One of two California grand juries that has been investigating sex abuse allegations against pop superstar Michael Jackson has ended its deliberations for now without returning an indictment, a Los Angeles television station reported Saturday.
The Santa Barbara County Grand Jury, which heard testimony from Jackson employees, friends and family, has concluded its three-month term and will not hear from anymore witnesses, said KNBC-TV in Los Angeles. However, it is possible for the grand jury to decide to reconvene later.
A Los Angeles grand jury and prosecutors there and in Santa Barbara continue their investigations into allegations that Jackson molested a 14-year-old boy.
"It's pleasant, it's not surprising, but still, we'd like it all to be over with, and hopefully that will happen sooner rather than later," Jackson's attorney, Howard Weitzman, told KNBC. "It's my opinion and has been all along that no charges should be filed and the investigation should be shut down."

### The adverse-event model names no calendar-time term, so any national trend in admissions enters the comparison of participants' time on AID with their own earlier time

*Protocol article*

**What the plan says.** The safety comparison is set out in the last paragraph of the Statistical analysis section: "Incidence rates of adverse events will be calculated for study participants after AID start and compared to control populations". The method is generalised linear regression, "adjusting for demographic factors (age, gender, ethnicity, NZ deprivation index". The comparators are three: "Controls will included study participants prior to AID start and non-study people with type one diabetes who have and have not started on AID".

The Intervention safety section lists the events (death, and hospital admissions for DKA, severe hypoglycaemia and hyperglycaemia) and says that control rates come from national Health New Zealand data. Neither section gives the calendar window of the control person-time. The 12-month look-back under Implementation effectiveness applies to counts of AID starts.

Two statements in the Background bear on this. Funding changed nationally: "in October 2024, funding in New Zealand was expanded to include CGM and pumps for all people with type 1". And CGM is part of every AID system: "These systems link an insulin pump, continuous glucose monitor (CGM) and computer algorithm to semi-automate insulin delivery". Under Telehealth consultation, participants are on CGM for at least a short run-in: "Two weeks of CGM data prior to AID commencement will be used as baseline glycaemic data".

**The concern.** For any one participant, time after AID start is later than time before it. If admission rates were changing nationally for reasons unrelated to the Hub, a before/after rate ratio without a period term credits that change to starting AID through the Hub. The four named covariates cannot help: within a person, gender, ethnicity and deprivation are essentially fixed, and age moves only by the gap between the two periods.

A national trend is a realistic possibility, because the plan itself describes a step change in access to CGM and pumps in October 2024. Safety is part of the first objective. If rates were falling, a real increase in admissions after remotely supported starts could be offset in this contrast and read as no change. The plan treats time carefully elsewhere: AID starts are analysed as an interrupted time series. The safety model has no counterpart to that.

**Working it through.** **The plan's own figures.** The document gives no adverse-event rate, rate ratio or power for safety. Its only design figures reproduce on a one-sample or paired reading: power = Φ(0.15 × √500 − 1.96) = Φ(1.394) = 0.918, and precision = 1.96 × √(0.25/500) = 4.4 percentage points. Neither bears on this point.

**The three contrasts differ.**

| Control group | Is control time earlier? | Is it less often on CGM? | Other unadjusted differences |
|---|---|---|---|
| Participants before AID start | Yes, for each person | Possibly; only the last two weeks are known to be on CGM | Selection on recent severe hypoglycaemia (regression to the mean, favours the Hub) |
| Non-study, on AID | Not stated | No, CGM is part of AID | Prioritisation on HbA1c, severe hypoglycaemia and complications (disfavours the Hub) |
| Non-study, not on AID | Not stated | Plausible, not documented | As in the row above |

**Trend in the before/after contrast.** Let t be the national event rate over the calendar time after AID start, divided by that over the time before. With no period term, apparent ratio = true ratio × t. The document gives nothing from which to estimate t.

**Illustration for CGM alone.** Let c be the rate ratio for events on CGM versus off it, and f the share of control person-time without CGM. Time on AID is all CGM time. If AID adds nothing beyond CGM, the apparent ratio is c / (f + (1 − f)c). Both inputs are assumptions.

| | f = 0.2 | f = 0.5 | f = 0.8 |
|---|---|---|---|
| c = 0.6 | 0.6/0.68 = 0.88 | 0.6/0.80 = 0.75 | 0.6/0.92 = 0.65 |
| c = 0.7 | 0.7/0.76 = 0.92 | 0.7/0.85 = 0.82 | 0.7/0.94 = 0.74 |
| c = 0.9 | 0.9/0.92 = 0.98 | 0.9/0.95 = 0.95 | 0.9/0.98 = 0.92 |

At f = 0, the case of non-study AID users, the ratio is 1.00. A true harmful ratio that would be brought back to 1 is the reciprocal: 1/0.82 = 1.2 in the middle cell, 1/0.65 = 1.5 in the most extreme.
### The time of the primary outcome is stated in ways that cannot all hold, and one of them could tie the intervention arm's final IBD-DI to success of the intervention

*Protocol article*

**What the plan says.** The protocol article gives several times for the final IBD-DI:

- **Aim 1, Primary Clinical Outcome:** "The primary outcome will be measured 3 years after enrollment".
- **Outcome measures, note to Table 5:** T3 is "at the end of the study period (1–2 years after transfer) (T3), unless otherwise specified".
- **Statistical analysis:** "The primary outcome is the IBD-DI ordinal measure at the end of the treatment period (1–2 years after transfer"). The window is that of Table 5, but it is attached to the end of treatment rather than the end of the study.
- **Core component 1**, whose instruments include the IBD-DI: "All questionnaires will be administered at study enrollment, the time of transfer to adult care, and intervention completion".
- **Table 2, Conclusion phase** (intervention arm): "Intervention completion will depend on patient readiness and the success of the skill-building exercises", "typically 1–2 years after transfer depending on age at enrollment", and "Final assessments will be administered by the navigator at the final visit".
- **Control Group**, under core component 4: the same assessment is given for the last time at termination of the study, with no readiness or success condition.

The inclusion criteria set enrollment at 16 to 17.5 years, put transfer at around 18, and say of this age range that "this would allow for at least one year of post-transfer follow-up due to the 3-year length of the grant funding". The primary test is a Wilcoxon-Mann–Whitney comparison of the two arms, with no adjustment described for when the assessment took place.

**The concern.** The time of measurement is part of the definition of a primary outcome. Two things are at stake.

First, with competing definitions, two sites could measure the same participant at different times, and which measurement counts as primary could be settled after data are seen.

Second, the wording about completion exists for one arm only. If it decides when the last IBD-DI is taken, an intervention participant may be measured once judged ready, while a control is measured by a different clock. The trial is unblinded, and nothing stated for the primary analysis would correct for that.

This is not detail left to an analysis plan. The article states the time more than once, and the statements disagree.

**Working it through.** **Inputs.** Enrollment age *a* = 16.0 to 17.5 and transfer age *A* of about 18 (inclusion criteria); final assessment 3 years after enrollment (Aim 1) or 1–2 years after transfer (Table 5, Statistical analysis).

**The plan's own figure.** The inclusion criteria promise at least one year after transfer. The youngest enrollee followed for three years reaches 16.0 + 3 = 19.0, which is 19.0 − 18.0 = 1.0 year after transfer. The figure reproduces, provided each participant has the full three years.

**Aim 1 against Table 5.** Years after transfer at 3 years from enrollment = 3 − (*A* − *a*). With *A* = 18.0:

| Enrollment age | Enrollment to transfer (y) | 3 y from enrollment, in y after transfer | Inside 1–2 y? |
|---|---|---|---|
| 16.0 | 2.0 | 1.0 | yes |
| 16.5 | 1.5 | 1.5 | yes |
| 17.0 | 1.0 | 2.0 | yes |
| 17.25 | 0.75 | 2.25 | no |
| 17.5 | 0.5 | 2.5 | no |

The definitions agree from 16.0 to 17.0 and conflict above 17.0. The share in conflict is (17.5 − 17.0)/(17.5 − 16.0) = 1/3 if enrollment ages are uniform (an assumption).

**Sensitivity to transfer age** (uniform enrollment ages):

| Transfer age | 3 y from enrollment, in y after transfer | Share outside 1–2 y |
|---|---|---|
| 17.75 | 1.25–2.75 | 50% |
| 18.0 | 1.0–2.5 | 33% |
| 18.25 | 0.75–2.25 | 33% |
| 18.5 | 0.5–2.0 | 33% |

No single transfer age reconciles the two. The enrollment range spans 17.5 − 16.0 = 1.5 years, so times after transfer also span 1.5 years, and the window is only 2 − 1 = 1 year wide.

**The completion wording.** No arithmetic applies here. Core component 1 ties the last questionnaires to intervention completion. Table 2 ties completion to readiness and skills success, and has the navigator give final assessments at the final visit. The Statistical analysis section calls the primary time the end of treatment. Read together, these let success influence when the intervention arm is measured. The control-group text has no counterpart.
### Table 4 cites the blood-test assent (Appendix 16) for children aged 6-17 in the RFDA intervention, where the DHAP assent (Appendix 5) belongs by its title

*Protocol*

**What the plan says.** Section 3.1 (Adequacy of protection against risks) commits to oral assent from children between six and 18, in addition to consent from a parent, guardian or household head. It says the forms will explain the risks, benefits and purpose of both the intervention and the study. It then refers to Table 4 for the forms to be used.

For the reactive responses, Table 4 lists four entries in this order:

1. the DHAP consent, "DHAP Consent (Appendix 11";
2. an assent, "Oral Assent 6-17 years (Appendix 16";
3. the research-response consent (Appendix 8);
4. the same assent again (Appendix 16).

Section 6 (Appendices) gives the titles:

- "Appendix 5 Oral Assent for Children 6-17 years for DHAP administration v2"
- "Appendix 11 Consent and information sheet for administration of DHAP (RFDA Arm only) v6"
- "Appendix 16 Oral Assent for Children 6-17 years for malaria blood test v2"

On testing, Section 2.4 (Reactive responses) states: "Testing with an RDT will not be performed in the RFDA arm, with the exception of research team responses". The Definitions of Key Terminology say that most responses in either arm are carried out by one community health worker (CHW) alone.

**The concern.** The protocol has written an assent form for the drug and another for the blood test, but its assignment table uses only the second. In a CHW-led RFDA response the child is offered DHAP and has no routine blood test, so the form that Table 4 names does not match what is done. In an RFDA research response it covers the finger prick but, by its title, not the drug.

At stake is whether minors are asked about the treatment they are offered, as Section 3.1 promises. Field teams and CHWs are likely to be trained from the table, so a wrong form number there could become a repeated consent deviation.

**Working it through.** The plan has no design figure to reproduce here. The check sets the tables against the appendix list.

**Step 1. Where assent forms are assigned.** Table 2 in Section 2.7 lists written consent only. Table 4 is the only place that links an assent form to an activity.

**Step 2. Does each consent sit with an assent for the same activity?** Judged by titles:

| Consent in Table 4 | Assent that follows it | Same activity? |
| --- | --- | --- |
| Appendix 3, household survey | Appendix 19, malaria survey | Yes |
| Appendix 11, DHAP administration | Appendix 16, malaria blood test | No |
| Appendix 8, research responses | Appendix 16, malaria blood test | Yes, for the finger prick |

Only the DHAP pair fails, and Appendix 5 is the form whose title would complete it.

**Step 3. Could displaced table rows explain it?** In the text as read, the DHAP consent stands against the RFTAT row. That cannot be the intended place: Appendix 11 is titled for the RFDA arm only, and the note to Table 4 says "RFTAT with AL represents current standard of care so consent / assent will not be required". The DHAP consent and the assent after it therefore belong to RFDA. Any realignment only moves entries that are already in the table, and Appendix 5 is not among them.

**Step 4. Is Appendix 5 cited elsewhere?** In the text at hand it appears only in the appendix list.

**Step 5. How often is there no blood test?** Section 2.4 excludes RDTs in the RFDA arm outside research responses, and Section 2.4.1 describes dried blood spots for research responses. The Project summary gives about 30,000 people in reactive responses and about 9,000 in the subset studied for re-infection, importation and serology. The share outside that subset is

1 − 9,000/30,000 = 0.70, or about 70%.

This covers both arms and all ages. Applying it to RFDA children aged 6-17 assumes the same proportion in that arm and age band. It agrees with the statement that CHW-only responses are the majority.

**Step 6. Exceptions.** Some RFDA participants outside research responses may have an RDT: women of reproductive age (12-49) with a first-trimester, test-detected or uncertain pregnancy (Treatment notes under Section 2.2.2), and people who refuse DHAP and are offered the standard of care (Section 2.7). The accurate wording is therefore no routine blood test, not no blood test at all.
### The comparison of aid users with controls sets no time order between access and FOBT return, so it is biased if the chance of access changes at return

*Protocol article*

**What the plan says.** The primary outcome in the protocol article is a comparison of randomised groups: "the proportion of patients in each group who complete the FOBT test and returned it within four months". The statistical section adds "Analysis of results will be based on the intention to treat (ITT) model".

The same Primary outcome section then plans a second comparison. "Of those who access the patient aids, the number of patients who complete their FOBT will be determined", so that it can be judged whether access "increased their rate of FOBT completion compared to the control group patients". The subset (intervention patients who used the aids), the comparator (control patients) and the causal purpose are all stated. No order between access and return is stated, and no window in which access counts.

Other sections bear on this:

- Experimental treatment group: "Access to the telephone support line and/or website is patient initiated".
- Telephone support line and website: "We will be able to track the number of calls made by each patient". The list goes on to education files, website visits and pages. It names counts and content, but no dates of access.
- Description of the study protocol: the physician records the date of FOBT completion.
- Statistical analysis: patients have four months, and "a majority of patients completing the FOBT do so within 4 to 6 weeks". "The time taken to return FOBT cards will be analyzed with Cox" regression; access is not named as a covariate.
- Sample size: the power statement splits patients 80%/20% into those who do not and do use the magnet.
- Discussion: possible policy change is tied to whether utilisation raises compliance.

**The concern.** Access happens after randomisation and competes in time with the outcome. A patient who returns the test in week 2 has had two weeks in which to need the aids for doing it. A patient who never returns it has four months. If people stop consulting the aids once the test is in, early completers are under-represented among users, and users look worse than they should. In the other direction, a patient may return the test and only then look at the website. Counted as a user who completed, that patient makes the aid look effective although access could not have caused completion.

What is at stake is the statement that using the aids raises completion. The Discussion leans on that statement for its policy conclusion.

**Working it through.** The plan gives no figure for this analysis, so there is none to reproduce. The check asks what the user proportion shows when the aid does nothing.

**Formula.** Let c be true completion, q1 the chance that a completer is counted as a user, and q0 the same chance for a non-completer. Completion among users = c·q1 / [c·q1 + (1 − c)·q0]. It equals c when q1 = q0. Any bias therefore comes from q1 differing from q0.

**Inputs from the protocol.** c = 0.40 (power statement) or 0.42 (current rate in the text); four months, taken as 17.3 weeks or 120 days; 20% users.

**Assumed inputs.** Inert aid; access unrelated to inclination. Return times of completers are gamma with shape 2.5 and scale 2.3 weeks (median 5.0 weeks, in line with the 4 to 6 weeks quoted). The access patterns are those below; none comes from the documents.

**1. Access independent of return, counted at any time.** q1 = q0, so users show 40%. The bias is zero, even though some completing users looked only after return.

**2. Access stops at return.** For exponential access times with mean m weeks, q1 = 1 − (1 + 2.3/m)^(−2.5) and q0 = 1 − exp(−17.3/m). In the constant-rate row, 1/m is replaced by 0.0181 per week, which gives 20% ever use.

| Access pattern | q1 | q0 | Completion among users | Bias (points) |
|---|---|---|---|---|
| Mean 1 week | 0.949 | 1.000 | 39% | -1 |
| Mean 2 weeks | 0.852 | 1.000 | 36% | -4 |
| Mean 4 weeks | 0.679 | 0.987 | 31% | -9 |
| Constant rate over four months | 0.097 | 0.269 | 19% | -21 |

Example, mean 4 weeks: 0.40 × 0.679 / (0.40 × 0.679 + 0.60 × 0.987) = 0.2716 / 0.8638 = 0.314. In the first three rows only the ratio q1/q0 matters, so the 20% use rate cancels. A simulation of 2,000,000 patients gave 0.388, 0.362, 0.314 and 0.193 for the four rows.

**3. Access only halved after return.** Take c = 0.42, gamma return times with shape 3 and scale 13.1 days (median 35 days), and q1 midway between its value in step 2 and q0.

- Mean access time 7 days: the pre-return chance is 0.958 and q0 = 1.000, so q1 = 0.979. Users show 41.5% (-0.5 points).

Authorities from both counties are involved because Jackson maintains a home in Los Angeles in addition to his Neverland ranch in Santa Barbara County.
Jackson's troubles began last August when police and prosecutors started looking into allegations that the singer had sexually molested the boy during a four-month period last year. Jackson has steadfastly denied any wrongdoing.
The scandal surrounding the 35-year-old singer has turned his life and career upside down, leaving millions of adoring fans in shocked disbelief.
Jackson settled a civil lawsuit filed by the boy by agreeing in January to pay him millions of dollars. The resolution of the suit raised speculation that the boy might refuse to cooperate with authorities, dooming any criminal case against Jackson.